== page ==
Social Media and Employee Privacy


Published on

This is a narrow look at two issues related to social media look by employees - monitoring workplace computers and employee publication and "off duty" conduct.

Published in: Business
  • Be the first to comment

No Downloads
Total views
On SlideShare
From Embeds
Number of Embeds
Embeds 0
No embeds

No notes for slide
  • Employment lawyer with strong focus on information and management and privacy law issuesTwo issues in which privacy law touches on use of social media by employeesMonitoring law… tied very loosely to social media use… but time theft issue is important and topic is timely… cautionary message to employers… law is in fluxDiscipline law… when can employer sanction employees for publishing things online? cautionary message to employees… more than you thinkNot going to talk about other aspects of managing employee use of social mediaBuilt in time for questions so ask away
  • Let’s start with the basicsOur privacy law is based strongly on proportionality and balancing…The challenge is for management to deal with a claimed privacy interestBut what interests is management protecting?Employers have an unquestionable legitimate interest in looking at the information flowing through their systemsHere are the most common purposes[Briefly explain one to four. Turn over slide for five.]
  • Internal control is importantLet’s look at context – era of accountability… both public and private sector -post Enron-post Westray -post Gomrey -post Bill 168 (expanded regulation of interaction between people)Quote from National Post last week. .. “The role of investigative journalism has expanded over the years to help fill what has been described as a democratic deficit in the transparency and accountability of our public institutions.”Looking at communications is a key means of maintaining internal control – 90% of communication is electronic… picture of all activity within your businessTwo kinds of looking -audits (risk based, proactive) -investigations (targeted, reactive)Take corrective action based on what’s found -change in process or technology -change in people – terminations or lesser sanctionsAnd keep a record of diligenceSimple right? And then comes personal privacy.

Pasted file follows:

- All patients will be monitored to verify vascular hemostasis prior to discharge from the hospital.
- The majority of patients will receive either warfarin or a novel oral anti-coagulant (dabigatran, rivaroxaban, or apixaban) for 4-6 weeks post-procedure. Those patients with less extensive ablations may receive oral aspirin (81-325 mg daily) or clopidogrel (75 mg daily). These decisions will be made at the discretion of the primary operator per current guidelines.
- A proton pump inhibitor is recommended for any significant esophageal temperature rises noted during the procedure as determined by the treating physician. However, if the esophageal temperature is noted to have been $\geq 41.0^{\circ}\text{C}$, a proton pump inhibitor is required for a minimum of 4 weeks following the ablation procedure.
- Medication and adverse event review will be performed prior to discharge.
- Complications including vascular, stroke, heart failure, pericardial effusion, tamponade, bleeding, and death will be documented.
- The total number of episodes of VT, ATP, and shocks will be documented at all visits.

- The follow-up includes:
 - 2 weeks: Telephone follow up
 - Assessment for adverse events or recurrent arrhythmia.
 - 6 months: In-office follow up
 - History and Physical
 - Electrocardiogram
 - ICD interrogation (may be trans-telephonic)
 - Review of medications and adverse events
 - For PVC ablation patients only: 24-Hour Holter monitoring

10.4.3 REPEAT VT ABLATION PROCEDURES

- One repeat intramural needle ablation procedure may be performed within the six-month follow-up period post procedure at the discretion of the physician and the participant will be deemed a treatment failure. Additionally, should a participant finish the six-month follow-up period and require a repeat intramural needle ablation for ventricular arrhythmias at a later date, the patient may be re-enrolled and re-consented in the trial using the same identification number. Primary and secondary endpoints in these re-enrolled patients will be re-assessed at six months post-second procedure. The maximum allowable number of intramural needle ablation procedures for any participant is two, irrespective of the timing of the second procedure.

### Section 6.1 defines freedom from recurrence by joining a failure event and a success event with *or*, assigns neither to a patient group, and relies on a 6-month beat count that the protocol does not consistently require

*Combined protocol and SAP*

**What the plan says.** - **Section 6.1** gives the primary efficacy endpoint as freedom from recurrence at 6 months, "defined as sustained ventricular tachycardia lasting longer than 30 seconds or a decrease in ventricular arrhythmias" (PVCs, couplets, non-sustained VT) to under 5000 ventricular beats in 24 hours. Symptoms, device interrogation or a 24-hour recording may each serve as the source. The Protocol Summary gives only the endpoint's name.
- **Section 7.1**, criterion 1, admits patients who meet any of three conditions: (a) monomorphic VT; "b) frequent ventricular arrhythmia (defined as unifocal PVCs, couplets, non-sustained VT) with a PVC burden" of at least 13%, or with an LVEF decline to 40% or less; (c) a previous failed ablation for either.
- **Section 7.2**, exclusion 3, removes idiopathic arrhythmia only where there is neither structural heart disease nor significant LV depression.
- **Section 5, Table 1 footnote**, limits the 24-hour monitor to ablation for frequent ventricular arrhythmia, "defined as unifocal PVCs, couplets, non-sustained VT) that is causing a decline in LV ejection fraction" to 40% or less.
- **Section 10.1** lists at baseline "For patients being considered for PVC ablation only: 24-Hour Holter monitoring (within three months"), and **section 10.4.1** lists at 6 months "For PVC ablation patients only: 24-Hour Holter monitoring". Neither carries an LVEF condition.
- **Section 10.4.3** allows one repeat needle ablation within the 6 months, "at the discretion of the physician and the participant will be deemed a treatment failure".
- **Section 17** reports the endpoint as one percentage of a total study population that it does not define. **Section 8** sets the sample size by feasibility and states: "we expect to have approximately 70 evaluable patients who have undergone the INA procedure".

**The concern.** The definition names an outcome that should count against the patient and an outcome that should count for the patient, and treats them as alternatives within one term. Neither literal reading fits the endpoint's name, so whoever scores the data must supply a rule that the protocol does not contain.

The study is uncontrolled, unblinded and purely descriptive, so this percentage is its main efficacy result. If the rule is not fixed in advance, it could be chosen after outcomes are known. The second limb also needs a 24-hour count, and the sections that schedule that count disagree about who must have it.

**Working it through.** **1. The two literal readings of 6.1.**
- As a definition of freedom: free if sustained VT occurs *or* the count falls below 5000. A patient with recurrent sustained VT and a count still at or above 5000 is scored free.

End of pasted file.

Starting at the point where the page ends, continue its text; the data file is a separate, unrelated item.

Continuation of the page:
• Traditional law has been very permissiveRemember our purposesThose are usually reinforced by an acceptable use or computer use policy that says in one paragraph “YOU HAVE NO EXPECTATION OF PRIVACY”Some employers use annual acknowledgements… some use login dialog boxesBeen effective…Most law is in unionized workplaces… arbitrators have said, “I’m not even balancing interests here. An employer can look for lots of reasons it’s not reasonable for an employee to make any privacy claim.”Lakehead University case in 2009 re Google Apps outsourcing – e-mail is no more secure than a postcard
  • Watch out for shifting valuesPremised on change in permissibility of personal useTen years ago employees worked at work and went home and watched TVPolicies said “no personal use”Now employees work at work and work at home on the same devicePolicies now say “reasonable personal use”When employees are banking on your computers is it reasonable to capture their keystrokes?When employees are sending legitimate personal communications to loved ones about medical conditions… is it legitimate review their communications?Identify Lethbridge, Cole and Tfaily as showing that decision makers are struggling
  • Even if your decision-makers are okay, managers can interfere with policy enforcementIn Quon a supervisor said something like, “If you pay the overages we won’t look.”If supervisors or others in authority think that your monitoring policy is not reasonable they may undermine it